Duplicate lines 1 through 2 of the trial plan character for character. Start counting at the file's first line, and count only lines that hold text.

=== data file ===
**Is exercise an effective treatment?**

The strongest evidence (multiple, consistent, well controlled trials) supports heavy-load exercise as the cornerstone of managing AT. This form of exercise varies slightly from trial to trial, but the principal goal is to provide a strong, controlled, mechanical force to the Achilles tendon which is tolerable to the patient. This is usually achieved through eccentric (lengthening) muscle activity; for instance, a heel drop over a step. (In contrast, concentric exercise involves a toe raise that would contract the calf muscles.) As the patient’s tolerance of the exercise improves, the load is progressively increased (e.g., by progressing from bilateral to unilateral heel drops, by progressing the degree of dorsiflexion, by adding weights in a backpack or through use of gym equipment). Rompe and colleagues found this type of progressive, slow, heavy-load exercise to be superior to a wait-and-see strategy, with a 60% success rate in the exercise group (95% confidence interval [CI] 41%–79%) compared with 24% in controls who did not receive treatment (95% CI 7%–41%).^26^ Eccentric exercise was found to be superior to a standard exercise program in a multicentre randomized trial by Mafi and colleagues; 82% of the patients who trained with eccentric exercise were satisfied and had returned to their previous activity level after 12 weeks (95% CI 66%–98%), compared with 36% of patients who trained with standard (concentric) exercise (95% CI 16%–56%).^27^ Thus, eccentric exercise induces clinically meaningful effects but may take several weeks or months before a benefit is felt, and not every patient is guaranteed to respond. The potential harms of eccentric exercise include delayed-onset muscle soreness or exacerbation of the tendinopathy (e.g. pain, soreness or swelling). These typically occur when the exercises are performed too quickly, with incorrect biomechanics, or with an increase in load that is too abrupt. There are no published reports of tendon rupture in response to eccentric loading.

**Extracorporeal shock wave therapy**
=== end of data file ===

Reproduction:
**Is exercise an effective treatment?**

The strongest evidence (multiple, consistent, well controlled trials) supports heavy-load exercise as the cornerstone of managing AT. This form of exercise varies slightly from trial to trial, but the principal goal is to provide a strong, controlled, mechanical force to the Achilles tendon which is tolerable to the patient. This is usually achieved through eccentric (lengthening) muscle activity; for instance, a heel drop over a step. (In contrast, concentric exercise involves a toe raise that would contract the calf muscles.) As the patient’s tolerance of the exercise improves, the load is progressively increased (e.g., by progressing from bilateral to unilateral heel drops, by progressing the degree of dorsiflexion, by adding weights in a backpack or through use of gym equipment). Rompe and colleagues found this type of progressive, slow, heavy-load exercise to be superior to a wait-and-see strategy, with a 60% success rate in the exercise group (95% confidence interval [CI] 41%–79%) compared with 24% in controls who did not receive treatment (95% CI 7%–41%).^26^ Eccentric exercise was found to be superior to a standard exercise program in a multicentre randomized trial by Mafi and colleagues; 82% of the patients who trained with eccentric exercise were satisfied and had returned to their previous activity level after 12 weeks (95% CI 66%–98%), compared with 36% of patients who trained with standard (concentric) exercise (95% CI 16%–56%).^27^ Thus, eccentric exercise induces clinically meaningful effects but may take several weeks or months before a benefit is felt, and not every patient is guaranteed to respond. The potential harms of eccentric exercise include delayed-onset muscle soreness or exacerbation of the tendinopathy (e.g. pain, soreness or swelling). These typically occur when the exercises are performed too quickly, with incorrect biomechanics, or with an increase in load that is too abrupt. There are no published reports of tendon rupture in response to eccentric loading.